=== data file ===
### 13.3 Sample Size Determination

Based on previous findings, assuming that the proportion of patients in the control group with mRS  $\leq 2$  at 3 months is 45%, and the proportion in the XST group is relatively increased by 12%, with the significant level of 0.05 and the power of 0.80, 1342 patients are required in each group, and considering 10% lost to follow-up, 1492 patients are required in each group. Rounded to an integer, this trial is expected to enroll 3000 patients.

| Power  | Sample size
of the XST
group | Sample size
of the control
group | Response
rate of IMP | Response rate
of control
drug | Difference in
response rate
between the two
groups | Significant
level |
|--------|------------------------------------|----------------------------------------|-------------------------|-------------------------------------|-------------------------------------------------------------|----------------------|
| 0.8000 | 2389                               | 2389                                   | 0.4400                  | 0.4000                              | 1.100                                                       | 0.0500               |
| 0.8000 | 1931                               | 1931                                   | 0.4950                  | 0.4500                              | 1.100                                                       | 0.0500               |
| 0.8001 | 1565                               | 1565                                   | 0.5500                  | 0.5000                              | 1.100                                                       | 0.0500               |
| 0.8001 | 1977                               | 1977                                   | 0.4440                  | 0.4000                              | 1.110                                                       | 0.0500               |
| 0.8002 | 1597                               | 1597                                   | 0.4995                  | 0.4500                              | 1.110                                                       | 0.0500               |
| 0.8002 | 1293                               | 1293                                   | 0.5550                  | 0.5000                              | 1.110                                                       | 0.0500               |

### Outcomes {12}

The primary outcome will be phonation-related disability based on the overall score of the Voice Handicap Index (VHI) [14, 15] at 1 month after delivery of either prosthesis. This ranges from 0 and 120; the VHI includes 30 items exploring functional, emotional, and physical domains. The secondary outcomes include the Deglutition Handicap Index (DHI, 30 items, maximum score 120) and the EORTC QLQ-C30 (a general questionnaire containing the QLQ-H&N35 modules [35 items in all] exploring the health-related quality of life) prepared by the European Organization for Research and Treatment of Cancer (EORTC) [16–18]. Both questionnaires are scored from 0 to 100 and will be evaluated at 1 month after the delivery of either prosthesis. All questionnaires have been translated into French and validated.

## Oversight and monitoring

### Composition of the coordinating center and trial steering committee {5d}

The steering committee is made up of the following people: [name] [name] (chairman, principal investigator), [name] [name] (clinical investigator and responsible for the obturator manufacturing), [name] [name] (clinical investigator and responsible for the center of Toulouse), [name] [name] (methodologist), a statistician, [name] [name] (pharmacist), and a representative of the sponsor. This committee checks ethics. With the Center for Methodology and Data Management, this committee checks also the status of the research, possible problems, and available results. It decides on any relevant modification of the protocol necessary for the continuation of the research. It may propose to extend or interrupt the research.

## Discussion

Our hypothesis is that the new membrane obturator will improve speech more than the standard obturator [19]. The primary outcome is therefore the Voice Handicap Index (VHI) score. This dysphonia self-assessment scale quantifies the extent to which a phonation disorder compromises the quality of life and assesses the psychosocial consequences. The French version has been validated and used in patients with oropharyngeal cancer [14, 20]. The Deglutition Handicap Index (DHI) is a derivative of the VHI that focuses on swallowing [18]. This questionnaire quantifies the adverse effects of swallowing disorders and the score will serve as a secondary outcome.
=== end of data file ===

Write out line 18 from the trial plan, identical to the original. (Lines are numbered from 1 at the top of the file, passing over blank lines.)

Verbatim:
| 0.8001 | 1565                               | 1565                                   | 0.5500                  | 0.5000                              | 1.100                                                       | 0.0500               |